The result will be a shortage of skilled workers to build and run the machines that run the nation.
 

Rob Akers, vice president at the National Tooling and Machining Association, told CNN-Money that there is a “critical shortage of machinists,” a common and crucial position in factories. “Enrollment in this field in technical schools has been down for a long time."
 

Fox News quoted veteran machinist Louis Quindlin.
“There's a huge demand for machinists. They're needed both in manufacturing, and the industrial maintenance side, which is repairing equipment, either pumps or valves, for refineries, water companies, waste water companies...”
 

Howell said Bevill State can help meet that demand because once students gain the skills, these students know a good paying job is virtually guaranteed.
From refineries to manufacturing plants, companies are hiring--with starting pay as high as $30 an hour, Howell said, referring to the report.
Howell said Fox News noted that “a good, top-level machinist can actually earn more than a manufacturing engineer these days,’’ according to a manufacturing manager at FM Industries in Fremont, Calif.
 

Howell said that a career as a machinist is perfect for those who are looking at a second or third career, a profession that could carry them through to retirement. Howell explained that students aren't just learning how to repair and maintain machines, they're designing and manufacturing parts and prototypes that will give them the skills to advance America's manufacturing industry--and keep America competitive.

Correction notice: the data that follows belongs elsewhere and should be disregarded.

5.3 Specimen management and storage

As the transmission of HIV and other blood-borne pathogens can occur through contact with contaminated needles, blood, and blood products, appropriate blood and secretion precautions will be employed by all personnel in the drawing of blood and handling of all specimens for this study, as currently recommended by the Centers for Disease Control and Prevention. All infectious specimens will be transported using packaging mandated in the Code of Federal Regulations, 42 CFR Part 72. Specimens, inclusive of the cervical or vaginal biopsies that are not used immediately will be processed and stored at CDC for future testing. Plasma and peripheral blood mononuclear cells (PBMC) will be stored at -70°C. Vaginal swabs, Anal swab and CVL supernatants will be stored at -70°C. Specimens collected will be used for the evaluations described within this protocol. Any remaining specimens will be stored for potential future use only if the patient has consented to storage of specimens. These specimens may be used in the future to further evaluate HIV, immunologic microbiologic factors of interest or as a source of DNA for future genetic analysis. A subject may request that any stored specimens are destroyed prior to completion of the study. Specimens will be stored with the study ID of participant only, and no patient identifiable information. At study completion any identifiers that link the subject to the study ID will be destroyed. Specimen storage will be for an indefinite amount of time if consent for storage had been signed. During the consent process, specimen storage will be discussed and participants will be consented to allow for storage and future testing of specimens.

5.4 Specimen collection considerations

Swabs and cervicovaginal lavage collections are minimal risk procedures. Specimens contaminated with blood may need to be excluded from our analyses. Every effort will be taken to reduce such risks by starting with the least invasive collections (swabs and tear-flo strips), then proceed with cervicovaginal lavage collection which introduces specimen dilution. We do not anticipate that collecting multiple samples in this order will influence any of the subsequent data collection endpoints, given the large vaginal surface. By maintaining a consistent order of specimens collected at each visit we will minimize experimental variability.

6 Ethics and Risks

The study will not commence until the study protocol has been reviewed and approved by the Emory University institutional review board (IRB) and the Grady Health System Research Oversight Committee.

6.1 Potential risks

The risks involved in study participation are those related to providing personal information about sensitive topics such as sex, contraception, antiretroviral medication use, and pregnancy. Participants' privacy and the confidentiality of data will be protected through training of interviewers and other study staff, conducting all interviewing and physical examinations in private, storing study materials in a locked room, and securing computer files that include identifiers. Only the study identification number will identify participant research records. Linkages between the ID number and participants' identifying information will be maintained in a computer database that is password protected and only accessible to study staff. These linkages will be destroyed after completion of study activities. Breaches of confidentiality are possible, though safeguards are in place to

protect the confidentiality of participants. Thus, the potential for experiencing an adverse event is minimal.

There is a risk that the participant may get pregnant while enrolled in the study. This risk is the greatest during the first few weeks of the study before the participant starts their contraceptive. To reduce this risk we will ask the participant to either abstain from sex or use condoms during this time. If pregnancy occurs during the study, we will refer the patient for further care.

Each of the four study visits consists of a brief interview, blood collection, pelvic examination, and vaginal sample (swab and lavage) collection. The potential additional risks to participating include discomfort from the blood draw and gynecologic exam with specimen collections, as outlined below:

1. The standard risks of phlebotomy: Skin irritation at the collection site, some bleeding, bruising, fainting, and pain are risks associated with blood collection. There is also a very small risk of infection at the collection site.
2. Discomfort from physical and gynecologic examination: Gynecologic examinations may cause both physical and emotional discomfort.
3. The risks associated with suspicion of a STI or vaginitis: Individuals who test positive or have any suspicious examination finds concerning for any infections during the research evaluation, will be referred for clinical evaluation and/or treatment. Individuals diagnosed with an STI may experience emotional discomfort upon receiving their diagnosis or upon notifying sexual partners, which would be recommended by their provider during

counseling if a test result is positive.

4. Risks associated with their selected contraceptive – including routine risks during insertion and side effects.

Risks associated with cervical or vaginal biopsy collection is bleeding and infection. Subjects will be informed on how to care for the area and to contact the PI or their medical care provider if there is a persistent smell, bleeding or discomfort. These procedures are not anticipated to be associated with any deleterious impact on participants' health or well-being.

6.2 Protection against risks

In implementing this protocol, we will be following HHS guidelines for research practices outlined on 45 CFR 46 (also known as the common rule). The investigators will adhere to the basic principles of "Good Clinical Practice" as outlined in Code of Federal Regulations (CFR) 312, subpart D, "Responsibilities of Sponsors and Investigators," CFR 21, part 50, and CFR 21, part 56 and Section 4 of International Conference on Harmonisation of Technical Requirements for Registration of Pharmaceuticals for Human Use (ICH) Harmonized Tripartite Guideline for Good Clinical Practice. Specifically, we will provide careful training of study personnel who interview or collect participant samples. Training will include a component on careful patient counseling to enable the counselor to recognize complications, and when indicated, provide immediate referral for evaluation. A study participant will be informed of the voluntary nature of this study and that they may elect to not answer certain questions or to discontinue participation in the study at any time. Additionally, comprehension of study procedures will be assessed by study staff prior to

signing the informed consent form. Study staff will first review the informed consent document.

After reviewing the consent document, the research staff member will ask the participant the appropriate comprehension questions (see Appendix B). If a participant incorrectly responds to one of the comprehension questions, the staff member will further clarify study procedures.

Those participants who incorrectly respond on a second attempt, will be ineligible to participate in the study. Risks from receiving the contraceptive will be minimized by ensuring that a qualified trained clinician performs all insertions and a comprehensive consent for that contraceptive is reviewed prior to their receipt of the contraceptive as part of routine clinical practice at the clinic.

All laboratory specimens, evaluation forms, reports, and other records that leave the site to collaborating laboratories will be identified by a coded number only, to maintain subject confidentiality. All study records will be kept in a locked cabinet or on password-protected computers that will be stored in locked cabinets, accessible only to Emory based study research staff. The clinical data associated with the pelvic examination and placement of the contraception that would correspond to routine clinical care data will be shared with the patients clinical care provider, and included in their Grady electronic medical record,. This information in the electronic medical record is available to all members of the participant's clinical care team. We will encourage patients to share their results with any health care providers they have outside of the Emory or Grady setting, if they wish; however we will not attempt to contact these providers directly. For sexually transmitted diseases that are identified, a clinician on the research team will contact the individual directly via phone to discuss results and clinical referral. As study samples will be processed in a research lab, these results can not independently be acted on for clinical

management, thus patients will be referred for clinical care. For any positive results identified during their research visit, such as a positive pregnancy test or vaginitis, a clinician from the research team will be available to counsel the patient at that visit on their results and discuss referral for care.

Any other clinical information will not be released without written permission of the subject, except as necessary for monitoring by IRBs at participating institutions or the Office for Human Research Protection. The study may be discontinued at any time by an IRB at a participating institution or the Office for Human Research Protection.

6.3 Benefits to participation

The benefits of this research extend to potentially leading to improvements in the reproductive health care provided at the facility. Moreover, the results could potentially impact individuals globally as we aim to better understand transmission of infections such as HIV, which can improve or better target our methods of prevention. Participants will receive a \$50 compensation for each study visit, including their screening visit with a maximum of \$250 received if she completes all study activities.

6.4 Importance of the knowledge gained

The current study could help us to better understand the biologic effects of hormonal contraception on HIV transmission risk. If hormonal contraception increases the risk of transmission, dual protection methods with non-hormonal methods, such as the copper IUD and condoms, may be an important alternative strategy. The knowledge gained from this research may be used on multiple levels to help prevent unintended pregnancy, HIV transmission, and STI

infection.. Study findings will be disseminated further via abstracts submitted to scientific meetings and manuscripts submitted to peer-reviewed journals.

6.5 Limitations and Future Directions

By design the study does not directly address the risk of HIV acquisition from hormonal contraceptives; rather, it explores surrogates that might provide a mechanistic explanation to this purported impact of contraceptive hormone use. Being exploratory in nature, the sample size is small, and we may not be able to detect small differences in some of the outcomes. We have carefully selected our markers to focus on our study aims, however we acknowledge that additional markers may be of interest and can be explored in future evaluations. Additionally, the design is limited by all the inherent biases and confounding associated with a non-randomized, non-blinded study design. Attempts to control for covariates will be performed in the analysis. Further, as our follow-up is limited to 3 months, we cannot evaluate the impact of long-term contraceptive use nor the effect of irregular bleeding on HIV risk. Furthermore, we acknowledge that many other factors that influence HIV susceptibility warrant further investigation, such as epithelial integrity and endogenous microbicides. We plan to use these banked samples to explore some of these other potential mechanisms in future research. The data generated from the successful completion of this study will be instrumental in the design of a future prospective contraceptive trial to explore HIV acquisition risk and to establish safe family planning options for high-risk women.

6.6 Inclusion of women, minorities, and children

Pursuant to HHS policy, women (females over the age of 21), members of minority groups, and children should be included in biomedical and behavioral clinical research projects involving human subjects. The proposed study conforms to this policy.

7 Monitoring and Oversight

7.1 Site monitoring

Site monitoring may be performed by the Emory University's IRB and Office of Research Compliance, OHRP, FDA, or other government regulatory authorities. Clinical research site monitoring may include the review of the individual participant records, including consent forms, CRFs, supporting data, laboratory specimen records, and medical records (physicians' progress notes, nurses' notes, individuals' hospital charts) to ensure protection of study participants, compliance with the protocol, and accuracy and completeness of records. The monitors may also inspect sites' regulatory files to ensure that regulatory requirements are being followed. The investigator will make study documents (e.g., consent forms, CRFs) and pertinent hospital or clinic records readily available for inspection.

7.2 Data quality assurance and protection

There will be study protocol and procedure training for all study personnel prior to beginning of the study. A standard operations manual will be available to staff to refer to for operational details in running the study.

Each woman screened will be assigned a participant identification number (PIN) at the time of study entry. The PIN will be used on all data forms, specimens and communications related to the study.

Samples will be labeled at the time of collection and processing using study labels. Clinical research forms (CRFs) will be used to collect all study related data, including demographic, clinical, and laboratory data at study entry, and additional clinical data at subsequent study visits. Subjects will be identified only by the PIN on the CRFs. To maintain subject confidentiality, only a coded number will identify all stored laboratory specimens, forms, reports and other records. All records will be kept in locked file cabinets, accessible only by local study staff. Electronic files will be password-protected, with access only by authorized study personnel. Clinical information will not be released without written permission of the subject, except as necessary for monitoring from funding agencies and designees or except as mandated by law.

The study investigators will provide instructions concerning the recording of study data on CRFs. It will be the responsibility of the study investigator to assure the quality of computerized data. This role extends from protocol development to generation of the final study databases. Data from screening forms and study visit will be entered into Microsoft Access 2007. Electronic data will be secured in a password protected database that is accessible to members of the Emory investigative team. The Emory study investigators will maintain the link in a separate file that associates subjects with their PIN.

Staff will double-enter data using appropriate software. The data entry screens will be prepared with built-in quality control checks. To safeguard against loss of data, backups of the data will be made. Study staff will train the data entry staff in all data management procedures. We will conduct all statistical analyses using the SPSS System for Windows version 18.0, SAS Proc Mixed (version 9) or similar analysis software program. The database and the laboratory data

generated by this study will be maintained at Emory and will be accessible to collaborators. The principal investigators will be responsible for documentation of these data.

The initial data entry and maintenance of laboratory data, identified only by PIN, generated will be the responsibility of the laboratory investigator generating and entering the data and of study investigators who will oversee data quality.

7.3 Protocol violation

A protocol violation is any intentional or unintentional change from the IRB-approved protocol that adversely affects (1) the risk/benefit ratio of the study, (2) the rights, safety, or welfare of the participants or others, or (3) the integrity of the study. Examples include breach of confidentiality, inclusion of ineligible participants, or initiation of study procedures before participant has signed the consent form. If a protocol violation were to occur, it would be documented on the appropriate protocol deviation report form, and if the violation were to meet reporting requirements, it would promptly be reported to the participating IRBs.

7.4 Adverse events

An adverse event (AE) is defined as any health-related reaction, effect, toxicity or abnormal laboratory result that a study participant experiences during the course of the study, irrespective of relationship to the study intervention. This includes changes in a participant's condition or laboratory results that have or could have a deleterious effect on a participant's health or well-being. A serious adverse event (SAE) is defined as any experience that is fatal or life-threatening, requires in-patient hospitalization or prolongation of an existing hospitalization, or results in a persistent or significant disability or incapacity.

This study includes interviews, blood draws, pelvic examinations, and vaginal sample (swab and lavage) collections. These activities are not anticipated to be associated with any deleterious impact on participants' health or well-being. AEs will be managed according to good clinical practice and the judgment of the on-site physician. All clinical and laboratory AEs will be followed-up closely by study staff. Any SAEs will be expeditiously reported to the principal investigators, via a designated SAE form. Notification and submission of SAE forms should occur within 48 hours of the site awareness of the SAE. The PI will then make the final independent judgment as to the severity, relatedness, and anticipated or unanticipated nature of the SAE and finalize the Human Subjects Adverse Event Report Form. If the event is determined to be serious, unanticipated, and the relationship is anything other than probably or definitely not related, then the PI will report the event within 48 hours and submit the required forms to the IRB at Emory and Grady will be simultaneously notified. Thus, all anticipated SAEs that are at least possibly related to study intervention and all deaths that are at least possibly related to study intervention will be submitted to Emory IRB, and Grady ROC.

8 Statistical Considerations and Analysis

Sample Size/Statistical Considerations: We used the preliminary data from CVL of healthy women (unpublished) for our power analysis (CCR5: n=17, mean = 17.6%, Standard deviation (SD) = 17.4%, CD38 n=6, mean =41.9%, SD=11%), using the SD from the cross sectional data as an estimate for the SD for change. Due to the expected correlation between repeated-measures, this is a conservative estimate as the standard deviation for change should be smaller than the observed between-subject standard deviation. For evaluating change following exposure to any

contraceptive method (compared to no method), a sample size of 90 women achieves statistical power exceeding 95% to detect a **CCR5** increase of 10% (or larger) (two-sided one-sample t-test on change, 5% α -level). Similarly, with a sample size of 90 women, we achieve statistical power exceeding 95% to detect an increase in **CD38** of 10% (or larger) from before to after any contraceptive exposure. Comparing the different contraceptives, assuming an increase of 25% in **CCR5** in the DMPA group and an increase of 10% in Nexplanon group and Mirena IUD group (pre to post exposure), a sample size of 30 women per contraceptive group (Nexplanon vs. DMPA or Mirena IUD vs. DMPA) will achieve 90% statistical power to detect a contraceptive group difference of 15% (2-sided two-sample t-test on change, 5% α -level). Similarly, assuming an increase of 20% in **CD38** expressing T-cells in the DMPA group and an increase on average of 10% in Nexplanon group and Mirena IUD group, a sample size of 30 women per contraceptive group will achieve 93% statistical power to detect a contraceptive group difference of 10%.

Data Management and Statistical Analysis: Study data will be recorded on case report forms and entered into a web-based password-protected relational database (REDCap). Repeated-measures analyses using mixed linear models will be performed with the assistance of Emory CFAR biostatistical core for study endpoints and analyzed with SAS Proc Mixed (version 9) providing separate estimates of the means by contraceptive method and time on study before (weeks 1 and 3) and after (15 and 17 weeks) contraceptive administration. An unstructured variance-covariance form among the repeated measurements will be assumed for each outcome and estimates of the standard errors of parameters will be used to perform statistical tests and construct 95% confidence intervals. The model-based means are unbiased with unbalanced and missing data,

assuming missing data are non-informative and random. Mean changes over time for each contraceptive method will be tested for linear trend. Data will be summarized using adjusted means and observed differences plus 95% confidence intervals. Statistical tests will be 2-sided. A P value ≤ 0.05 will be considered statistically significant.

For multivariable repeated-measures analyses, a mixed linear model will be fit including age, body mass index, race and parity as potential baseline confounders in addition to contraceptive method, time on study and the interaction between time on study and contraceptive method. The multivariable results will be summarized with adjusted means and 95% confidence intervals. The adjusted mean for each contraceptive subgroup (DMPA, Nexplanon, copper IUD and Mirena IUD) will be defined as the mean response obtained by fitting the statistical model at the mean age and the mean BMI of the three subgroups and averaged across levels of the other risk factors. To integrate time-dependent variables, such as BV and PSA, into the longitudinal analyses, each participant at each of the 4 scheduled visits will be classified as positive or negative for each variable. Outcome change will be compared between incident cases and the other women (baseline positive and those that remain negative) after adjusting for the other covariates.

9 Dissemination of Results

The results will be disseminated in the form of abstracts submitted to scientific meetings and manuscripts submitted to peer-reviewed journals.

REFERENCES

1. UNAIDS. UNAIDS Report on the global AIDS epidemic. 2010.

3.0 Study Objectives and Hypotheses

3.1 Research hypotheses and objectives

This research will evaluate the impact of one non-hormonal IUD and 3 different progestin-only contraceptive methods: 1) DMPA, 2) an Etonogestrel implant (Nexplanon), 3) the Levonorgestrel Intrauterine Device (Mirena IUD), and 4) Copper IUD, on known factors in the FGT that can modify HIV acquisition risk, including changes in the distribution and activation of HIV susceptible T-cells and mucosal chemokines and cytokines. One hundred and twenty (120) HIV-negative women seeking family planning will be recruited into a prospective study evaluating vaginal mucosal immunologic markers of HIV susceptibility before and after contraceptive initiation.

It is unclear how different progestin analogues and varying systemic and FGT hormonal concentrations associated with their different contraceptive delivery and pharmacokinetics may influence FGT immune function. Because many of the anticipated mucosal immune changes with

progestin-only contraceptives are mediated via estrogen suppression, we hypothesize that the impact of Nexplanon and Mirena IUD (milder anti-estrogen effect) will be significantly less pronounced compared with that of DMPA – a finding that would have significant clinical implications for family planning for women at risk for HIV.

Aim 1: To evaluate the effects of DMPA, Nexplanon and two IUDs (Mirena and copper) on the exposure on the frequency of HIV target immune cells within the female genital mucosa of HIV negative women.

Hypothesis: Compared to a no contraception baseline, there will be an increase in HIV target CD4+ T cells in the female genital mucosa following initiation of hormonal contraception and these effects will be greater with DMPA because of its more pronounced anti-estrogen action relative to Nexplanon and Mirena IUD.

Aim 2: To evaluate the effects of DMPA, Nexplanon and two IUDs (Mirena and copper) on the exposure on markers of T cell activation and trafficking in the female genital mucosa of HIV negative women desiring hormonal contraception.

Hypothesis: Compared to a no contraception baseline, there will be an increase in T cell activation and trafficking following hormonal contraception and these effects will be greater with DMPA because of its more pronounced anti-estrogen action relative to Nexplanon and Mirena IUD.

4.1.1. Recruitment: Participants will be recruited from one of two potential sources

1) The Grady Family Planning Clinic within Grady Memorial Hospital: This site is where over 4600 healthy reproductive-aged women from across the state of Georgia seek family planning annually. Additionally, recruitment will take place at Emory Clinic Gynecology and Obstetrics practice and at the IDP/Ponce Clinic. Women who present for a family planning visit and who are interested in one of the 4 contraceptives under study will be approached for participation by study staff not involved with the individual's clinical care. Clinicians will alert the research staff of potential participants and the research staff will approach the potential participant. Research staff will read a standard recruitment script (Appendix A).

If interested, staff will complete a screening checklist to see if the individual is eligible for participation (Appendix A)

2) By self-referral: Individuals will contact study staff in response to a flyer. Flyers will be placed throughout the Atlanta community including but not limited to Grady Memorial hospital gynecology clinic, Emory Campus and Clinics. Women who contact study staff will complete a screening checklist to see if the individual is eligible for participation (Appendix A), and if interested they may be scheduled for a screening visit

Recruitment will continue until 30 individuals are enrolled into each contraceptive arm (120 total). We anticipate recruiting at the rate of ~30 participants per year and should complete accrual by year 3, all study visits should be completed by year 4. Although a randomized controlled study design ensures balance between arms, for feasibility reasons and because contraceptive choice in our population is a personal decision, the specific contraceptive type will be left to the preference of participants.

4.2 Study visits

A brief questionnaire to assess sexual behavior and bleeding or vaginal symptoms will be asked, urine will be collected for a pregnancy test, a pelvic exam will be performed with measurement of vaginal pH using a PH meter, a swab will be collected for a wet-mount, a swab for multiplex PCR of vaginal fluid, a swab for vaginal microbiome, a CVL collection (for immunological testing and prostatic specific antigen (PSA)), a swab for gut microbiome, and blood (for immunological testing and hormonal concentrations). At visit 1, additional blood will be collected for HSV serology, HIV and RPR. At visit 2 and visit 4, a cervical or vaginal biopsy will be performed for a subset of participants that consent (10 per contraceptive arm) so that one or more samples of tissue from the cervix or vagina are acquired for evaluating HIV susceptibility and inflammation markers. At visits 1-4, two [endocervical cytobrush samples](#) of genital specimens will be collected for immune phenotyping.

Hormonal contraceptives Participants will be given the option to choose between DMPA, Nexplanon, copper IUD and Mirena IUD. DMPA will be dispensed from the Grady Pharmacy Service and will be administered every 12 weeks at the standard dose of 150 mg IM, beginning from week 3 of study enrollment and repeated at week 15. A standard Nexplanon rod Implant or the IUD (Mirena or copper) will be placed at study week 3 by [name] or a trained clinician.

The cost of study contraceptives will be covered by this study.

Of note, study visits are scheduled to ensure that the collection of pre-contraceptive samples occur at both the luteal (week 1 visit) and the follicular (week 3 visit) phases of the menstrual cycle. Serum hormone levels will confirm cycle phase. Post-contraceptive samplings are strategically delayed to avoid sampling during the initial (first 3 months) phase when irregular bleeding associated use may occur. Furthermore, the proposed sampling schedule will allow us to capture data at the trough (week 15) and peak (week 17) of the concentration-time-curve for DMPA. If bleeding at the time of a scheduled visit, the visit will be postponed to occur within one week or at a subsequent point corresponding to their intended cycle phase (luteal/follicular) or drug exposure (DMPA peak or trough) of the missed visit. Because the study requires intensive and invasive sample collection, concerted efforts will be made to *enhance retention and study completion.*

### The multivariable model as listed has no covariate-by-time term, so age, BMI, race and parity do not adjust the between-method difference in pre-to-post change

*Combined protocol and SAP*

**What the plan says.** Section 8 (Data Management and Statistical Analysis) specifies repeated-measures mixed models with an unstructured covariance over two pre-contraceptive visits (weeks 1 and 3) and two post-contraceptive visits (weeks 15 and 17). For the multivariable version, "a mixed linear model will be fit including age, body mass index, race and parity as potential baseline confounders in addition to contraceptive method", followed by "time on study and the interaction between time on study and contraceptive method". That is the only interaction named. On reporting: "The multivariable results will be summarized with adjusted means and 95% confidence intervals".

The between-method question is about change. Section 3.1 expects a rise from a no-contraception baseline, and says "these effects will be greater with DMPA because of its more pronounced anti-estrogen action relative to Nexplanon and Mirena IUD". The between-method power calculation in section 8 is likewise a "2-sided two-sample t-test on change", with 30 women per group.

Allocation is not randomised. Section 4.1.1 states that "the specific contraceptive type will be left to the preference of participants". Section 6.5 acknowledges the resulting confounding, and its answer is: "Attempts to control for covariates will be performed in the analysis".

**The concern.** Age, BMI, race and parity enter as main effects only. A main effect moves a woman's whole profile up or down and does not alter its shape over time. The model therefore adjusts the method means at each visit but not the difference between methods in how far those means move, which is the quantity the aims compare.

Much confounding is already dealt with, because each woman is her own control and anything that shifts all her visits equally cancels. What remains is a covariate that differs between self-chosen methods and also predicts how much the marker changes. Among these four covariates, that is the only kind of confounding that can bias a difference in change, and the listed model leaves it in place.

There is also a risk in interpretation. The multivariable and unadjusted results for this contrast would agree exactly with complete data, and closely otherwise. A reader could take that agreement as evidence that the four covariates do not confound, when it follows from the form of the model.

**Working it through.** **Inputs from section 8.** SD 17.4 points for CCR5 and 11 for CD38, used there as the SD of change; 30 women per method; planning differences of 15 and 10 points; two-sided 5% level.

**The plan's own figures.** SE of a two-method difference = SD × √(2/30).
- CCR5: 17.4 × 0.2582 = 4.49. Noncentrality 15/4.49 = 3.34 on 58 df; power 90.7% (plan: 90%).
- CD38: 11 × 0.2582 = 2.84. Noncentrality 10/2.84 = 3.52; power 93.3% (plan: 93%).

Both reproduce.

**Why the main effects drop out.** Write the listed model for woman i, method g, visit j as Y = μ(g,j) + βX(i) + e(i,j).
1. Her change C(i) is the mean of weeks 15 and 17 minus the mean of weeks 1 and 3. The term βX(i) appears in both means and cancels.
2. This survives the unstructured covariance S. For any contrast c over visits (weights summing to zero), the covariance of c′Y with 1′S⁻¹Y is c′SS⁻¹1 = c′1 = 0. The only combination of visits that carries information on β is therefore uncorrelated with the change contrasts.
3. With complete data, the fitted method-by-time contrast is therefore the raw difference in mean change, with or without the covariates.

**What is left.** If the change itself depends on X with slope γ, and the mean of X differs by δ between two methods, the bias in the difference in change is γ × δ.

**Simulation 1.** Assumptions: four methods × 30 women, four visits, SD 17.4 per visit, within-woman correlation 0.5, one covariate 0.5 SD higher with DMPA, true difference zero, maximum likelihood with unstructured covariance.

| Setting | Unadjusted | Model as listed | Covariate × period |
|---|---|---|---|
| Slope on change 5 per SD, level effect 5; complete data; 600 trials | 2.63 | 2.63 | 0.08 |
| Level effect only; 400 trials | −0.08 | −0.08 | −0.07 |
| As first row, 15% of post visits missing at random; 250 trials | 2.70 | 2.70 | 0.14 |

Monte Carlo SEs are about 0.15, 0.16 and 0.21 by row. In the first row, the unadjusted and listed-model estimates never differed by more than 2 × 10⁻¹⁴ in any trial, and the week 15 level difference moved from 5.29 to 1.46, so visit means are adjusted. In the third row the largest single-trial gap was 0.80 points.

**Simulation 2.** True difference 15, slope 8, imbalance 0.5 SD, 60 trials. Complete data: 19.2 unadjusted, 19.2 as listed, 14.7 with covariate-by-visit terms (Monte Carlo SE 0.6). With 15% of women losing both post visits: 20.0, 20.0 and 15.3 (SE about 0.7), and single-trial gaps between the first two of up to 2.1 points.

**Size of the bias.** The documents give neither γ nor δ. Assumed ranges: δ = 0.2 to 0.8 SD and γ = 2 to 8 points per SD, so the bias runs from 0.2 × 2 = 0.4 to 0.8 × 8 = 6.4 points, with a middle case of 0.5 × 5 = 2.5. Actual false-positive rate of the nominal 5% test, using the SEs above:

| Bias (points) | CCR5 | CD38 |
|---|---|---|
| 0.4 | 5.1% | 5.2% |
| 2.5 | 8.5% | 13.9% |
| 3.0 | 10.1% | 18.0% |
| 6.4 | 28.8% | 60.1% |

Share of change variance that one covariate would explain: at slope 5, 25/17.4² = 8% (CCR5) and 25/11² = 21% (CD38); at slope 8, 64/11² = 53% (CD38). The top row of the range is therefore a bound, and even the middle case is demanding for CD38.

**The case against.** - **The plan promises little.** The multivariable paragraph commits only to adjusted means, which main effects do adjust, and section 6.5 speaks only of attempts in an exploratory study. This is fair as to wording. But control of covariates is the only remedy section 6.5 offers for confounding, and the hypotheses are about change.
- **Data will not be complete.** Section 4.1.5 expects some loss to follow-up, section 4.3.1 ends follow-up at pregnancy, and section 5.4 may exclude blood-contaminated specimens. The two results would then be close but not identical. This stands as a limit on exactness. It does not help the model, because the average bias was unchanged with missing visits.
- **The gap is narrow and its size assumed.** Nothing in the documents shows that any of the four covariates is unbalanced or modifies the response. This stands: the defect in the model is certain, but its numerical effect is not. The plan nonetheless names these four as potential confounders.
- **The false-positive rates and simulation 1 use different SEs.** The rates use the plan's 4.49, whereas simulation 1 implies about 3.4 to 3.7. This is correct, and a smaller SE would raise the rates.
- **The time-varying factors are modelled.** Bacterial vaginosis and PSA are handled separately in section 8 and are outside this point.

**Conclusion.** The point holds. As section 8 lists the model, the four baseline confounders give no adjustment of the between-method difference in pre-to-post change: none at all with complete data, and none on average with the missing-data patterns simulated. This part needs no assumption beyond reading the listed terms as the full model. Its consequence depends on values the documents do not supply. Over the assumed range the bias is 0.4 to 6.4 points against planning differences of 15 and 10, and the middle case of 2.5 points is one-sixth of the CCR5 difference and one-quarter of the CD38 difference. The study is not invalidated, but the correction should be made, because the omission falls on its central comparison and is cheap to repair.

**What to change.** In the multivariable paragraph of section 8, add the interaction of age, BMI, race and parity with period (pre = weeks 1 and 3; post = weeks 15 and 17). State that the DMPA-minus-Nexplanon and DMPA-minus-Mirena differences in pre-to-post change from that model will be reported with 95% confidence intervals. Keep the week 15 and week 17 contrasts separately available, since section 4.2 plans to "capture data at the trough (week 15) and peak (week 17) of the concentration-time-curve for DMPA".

The Fox News report stated a study done by the National Association of Manufacturers concluded the largest impediment to future growth is a skilled workforce.
 

Mitch Free, chief executive officer of MFG.com, an online directory that matches businesses with domestic manufacturers, told CNN-Money that as the United States outsourced its manufacturing jobs over the last few decades, the country lost a significant chunk of its manufacturing talent pool.
“Now, as manufacturing is slowly coming back, we just don't have this talent quickly available,’’ said Free, a machinist by training.
 

Every factory needs a machinist to operate it, whether it's to operate machines or to create machine parts. And machinists also create molds and casings to make plastic parts that are used in everyday products, such as computers and cell phones, said Free.
 

Free told CNN-Money that machinists make about $60,000 a year. But with many logging overtime lately, Free said that income can get close to $100,000 a year.
 

He continued, "This is also a highly technical craft. It requires knowledge of computers, programming, even geometry. You can't hire someone off the street and turn them into a machinist."
 

A constant theme in the CNN-Money report noted that finding more work isn't the problem; getting the worker is becoming a problem.


Howell concluded, “That's why training the next generation of machinists is critical to ensuring America remains a nation of builders.”